By Luis M. Rocha and Santiago Schnell
If it's green, it's biology, If it stinks, it's chemistry, If it has numbers it's math, If it doesn't work, it's technology. (Unknown)
It has become appallingly obvious that our technology has exceeded our humanity. (Albert Einstein)
sufficiently advanced technology is indistinguishable from magic. (Arthur C. Clarke)
Humans and Tools
Humans are unique in their ability to make, use, and incorporate tools into every aspect of life. Other animals are known to use tools, and even transmit knowledge of using tools across generations, but humans use tools to transform their environments in unprecedented ways. According to the Oxford English Dictionary, a tool is a thing (concrete or abstract) with which some operation is performed; a means of effecting something; an instrument. Technology is then the collection of tools plus the knowledge of how to develop and apply them in our environment.
To look at the history of humanity is to look at the history of tool-making and invention. The invention of new tools often brings about fundamental transformations in society and even in the way we think. For instance, the invention of language (first spoken then written) changed the way humans think and are able to solve problems – so much so that it is practically impossible to understand what it would be like to think without access to written words! An example of profound social transformation, was the introduction of the firearm to Japan by the Portuguese in the 16th century, which largely resulted in the end of a 250-year civil war leading to the unification of Japan.
Other famous tools which lead to major transformations are: stone tools (pre-homo sapiens), paints, boats, pulleys, screws, fabrics, metal, writing system, the wheel, levers, coinage, astrolabe, telescope, printing press, steam engine, adding and computing machines, airplanes, telephone, typewriter, antibiotics, digital computers, internet, etc. We are so intertwined with these tools that we can say that humans are characterized by living in symbiosis with their technology.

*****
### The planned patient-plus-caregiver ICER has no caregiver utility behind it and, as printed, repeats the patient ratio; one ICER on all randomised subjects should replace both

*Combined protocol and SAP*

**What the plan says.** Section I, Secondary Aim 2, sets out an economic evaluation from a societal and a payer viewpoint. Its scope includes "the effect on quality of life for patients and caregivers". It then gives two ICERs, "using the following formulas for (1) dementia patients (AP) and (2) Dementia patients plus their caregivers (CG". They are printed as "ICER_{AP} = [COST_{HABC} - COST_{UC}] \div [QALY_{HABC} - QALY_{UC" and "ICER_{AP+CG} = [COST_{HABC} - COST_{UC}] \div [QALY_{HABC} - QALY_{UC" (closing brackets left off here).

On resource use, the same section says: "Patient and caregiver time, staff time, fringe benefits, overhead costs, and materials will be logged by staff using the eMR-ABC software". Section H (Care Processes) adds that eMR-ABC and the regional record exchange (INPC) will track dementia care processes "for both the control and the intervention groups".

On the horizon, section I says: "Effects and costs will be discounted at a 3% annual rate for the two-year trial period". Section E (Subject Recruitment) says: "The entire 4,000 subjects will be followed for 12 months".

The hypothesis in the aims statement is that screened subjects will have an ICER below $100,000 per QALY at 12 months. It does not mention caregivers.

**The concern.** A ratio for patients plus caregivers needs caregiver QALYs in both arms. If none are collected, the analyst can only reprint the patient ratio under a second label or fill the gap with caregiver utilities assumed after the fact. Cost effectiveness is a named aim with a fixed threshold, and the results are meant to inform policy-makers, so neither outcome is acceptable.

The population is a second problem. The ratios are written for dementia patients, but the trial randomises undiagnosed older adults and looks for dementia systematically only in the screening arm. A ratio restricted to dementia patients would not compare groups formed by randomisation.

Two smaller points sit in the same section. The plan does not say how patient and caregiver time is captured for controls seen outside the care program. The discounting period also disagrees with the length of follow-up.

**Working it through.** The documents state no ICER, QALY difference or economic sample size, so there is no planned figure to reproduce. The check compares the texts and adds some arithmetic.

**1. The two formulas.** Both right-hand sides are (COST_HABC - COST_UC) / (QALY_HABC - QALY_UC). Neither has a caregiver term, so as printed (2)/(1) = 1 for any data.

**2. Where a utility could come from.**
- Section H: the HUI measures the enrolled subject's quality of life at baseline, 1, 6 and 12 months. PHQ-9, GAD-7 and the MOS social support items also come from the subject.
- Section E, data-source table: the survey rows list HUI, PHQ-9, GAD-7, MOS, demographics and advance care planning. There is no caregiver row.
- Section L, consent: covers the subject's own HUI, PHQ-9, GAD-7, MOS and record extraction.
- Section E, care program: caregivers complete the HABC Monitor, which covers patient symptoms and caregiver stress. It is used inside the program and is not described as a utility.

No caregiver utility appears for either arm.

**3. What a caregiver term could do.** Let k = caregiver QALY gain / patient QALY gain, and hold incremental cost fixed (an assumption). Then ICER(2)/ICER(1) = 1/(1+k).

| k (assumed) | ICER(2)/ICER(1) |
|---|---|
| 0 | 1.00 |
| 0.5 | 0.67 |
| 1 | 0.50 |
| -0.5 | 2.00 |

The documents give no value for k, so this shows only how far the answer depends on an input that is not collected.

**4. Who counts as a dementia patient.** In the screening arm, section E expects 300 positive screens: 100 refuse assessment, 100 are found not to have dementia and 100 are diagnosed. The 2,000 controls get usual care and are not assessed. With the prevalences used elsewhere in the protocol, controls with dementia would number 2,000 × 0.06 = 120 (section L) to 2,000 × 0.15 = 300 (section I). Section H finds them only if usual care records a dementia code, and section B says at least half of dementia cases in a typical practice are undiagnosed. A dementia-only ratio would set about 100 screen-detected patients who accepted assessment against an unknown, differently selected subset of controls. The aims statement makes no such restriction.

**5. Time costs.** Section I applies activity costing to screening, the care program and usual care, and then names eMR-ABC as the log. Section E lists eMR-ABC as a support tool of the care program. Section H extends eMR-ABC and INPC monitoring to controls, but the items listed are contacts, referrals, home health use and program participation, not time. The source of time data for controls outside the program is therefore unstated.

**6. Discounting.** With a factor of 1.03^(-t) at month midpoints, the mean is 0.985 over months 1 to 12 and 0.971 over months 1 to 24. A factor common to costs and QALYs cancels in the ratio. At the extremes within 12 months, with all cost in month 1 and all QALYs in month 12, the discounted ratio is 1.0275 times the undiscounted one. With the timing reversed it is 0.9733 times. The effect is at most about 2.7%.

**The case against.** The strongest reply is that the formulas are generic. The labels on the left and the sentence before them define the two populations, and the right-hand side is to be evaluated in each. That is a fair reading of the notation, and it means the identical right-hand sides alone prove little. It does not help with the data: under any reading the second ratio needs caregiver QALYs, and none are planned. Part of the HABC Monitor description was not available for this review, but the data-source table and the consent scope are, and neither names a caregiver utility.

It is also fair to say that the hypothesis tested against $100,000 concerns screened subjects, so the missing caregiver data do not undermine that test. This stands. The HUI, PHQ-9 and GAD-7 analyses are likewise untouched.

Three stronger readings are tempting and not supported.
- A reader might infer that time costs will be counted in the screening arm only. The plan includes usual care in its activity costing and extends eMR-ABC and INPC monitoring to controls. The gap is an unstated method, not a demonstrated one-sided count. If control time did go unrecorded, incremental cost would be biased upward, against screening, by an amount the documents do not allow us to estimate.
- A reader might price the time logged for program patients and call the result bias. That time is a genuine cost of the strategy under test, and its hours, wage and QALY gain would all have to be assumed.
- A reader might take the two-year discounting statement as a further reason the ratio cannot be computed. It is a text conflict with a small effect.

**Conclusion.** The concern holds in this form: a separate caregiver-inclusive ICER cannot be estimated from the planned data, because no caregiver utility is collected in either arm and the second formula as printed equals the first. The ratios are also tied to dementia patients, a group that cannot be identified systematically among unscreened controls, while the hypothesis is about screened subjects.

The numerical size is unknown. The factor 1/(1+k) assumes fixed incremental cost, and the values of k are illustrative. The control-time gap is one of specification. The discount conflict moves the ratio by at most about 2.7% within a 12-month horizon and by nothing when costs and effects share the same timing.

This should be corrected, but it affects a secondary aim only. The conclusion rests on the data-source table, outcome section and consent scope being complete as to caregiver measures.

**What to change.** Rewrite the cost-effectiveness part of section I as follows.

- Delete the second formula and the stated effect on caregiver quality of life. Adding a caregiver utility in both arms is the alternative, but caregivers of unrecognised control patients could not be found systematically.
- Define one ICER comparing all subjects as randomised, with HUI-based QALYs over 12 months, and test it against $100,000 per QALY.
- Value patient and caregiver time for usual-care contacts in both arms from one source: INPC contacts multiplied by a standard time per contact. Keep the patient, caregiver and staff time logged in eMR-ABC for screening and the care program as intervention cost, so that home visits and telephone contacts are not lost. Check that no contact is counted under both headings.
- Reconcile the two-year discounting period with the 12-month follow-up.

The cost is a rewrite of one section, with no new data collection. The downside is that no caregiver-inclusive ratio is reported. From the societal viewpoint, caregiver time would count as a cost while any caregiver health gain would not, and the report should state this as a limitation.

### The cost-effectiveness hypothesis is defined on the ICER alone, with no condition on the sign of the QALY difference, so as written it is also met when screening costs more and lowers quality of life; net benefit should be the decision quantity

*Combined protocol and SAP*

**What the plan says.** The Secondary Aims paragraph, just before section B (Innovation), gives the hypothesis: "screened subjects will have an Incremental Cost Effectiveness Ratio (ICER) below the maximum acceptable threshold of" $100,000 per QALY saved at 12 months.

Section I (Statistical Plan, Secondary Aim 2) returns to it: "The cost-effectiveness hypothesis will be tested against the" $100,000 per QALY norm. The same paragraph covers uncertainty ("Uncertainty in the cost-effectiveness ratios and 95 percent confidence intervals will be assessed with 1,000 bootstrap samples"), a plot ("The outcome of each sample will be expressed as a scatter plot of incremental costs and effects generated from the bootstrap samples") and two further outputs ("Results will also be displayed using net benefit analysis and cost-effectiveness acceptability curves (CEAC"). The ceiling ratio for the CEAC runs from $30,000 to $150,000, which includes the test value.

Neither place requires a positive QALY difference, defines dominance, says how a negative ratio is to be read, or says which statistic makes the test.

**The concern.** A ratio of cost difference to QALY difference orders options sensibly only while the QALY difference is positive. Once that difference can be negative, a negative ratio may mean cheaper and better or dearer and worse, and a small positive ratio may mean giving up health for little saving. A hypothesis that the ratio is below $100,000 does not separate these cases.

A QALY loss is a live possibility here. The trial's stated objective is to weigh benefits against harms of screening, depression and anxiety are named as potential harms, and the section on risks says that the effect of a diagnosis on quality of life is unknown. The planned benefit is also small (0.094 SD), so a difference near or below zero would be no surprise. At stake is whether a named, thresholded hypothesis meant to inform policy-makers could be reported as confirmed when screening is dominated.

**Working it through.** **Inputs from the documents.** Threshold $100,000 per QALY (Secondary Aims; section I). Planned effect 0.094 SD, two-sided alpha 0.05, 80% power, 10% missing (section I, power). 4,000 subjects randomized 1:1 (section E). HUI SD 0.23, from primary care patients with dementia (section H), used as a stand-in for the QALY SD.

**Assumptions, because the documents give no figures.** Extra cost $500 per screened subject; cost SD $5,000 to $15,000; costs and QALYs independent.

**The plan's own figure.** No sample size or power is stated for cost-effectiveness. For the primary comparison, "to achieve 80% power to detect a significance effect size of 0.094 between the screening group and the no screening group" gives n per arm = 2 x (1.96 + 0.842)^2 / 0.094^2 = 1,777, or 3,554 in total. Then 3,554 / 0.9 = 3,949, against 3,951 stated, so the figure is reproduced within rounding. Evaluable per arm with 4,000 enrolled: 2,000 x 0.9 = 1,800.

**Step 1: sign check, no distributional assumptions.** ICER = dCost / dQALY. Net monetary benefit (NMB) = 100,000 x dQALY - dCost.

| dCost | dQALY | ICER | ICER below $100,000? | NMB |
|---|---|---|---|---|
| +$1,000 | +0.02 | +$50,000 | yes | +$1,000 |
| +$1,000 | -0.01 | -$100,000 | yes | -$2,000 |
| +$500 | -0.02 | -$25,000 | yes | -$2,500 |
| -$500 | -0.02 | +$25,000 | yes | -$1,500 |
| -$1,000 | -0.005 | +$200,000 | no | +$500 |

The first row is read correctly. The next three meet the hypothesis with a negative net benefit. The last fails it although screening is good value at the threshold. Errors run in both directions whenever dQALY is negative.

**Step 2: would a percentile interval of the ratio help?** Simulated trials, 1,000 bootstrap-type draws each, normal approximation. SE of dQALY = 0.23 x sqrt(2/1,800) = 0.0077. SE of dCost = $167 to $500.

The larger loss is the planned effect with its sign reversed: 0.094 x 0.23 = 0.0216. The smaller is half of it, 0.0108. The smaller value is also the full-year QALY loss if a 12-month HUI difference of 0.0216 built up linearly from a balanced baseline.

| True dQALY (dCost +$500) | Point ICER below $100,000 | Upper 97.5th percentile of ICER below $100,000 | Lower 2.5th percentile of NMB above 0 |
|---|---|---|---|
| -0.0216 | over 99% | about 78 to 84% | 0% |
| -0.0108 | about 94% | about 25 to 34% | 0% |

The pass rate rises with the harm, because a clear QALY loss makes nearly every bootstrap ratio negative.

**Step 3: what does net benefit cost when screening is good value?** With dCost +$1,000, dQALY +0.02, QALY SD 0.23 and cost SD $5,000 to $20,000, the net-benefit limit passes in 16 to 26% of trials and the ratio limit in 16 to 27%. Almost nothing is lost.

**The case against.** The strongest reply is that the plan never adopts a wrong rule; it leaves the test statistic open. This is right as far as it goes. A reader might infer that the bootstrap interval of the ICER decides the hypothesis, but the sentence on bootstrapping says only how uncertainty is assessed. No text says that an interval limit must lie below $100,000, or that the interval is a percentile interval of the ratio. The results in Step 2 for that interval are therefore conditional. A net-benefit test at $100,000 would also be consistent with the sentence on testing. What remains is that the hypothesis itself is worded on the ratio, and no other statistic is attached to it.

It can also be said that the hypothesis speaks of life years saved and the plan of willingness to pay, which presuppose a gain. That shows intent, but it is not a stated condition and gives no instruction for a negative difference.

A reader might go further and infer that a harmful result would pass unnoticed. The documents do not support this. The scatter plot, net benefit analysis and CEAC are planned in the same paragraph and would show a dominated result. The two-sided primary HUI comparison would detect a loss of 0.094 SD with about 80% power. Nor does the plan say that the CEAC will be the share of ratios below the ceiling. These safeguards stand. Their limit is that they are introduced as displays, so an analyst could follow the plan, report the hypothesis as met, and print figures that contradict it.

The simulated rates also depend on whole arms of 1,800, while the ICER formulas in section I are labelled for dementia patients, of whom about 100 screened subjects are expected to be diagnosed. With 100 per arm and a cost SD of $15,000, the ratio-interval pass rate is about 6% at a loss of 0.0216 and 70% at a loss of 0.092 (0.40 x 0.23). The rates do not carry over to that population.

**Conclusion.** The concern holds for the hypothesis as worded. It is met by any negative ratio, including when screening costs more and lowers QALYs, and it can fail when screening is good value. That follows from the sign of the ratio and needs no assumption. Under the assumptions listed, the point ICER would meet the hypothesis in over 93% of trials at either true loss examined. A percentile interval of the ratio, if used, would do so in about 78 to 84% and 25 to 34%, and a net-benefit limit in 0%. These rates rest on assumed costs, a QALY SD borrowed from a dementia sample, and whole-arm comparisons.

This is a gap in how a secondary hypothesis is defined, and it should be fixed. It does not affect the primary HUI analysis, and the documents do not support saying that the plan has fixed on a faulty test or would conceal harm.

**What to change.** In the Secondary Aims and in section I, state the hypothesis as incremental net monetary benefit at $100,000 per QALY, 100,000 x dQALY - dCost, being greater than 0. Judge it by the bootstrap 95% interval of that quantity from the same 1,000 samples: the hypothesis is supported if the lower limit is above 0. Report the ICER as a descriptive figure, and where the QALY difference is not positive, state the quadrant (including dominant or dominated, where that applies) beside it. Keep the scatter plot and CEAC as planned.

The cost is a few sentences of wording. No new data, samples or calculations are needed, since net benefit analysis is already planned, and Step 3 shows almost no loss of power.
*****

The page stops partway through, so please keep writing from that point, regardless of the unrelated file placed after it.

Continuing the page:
Technology and Humanity
"A man without technology,..., is not a man". (José Ortega y Gasset)
The Spanish philosopher José Ortega y Gasset, in his essay "Thoughts on Technology", defines technology in the context of humanity and nature. According to Ortega y Gasset, human real needs are independent of nature and rather are based on an individual's will and desires. These acts of will translate into humanity's manipulation of nature in an effort to address these needs. When compared to natural needs, such as food and sleep, personal needs are superfluous. The end result is that humanity creates a new nature, a super-nature, which is separate from real nature. The super-nature can be dominant over the real nature leading to numerous ethical issues. From this point of view, technology is the means whereby humanity separates itself from nature and that it is the mechanism used to adapt the natural environment to the individual. This is the reason why the Spanish philosopher said that a man without technology is not man.
According to José Ortega y Gasset "Everything becomes clear...when we realize that there are two purposes [of technology]: "One, to sustain organic life, mere being in nature, by adapting the individual to the environment; the other, to promote the good life, well-being, by adapting the environment to the individual." Thus Ortega y Gasset distinguishes technology which is for survival from technology which is the result of will and desire. Therefore technology must be recognized as going beyond minimal existence. In doing so, technology becomes integral with using our environment for what we see as good; values generate technology.